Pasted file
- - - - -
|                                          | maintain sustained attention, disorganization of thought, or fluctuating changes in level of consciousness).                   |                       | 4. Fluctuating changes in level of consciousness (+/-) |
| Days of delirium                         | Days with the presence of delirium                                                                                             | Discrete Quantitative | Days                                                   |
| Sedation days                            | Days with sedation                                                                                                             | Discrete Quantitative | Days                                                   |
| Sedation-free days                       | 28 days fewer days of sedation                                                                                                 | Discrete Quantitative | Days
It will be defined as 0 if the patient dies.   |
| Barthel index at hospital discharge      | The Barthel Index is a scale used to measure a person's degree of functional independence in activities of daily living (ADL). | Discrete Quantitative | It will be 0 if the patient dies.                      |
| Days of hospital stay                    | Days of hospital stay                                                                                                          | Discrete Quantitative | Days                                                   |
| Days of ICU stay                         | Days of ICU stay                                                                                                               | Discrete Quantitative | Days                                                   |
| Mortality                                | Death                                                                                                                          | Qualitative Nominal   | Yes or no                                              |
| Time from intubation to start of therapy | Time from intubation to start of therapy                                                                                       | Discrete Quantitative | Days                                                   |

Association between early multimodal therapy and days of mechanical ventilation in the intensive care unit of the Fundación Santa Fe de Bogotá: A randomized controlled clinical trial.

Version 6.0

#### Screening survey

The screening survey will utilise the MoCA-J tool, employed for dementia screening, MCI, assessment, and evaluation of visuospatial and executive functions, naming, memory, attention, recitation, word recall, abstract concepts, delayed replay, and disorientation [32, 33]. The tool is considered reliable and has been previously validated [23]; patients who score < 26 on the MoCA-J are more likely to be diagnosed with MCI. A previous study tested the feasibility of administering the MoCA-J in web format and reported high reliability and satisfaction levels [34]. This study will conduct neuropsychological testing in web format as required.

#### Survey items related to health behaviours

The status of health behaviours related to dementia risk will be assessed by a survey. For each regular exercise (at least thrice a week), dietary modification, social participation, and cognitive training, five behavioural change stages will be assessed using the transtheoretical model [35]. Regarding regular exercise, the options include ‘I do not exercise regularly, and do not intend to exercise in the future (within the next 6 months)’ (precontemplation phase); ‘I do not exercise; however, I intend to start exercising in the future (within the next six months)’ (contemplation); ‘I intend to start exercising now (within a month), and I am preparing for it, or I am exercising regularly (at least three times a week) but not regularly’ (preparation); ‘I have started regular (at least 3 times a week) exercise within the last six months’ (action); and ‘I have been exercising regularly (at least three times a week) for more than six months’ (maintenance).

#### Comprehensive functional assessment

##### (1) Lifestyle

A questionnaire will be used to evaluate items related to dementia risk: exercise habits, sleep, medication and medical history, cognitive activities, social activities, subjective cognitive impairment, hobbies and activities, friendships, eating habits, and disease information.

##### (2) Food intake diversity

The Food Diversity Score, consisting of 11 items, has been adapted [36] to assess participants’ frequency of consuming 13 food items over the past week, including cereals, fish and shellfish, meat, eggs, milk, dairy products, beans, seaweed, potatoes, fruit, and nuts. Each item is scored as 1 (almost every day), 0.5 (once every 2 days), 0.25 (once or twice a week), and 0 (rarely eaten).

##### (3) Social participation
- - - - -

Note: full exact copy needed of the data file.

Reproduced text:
|                                          | maintain sustained attention, disorganization of thought, or fluctuating changes in level of consciousness).                   |                       | 4. Fluctuating changes in level of consciousness (+/-) |
| Days of delirium                         | Days with the presence of delirium                                                                                             | Discrete Quantitative | Days                                                   |
| Sedation days                            | Days with sedation                                                                                                             | Discrete Quantitative | Days                                                   |
| Sedation-free days                       | 28 days fewer days of sedation                                                                                                 | Discrete Quantitative | Days
It will be defined as 0 if the patient dies.   |
| Barthel index at hospital discharge      | The Barthel Index is a scale used to measure a person's degree of functional independence in activities of daily living (ADL). | Discrete Quantitative | It will be 0 if the patient dies.                      |
| Days of hospital stay                    | Days of hospital stay                                                                                                          | Discrete Quantitative | Days                                                   |
| Days of ICU stay                         | Days of ICU stay                                                                                                               | Discrete Quantitative | Days                                                   |
| Mortality                                | Death                                                                                                                          | Qualitative Nominal   | Yes or no                                              |
| Time from intubation to start of therapy | Time from intubation to start of therapy                                                                                       | Discrete Quantitative | Days                                                   |

Association between early multimodal therapy and days of mechanical ventilation in the intensive care unit of the Fundación Santa Fe de Bogotá: A randomized controlled clinical trial.

Version 6.0

#### Screening survey

The screening survey will utilise the MoCA-J tool, employed for dementia screening, MCI, assessment, and evaluation of visuospatial and executive functions, naming, memory, attention, recitation, word recall, abstract concepts, delayed replay, and disorientation [32, 33]. The tool is considered reliable and has been previously validated [23]; patients who score < 26 on the MoCA-J are more likely to be diagnosed with MCI. A previous study tested the feasibility of administering the MoCA-J in web format and reported high reliability and satisfaction levels [34]. This study will conduct neuropsychological testing in web format as required.

#### Survey items related to health behaviours

The status of health behaviours related to dementia risk will be assessed by a survey. For each regular exercise (at least thrice a week), dietary modification, social participation, and cognitive training, five behavioural change stages will be assessed using the transtheoretical model [35]. Regarding regular exercise, the options include ‘I do not exercise regularly, and do not intend to exercise in the future (within the next 6 months)’ (precontemplation phase); ‘I do not exercise; however, I intend to start exercising in the future (within the next six months)’ (contemplation); ‘I intend to start exercising now (within a month), and I am preparing for it, or I am exercising regularly (at least three times a week) but not regularly’ (preparation); ‘I have started regular (at least 3 times a week) exercise within the last six months’ (action); and ‘I have been exercising regularly (at least three times a week) for more than six months’ (maintenance).

#### Comprehensive functional assessment

##### (1) Lifestyle

A questionnaire will be used to evaluate items related to dementia risk: exercise habits, sleep, medication and medical history, cognitive activities, social activities, subjective cognitive impairment, hobbies and activities, friendships, eating habits, and disease information.

##### (2) Food intake diversity

The Food Diversity Score, consisting of 11 items, has been adapted [36] to assess participants’ frequency of consuming 13 food items over the past week, including cereals, fish and shellfish, meat, eggs, milk, dairy products, beans, seaweed, potatoes, fruit, and nuts. Each item is scored as 1 (almost every day), 0.5 (once every 2 days), 0.25 (once or twice a week), and 0 (rarely eaten).

##### (3) Social participation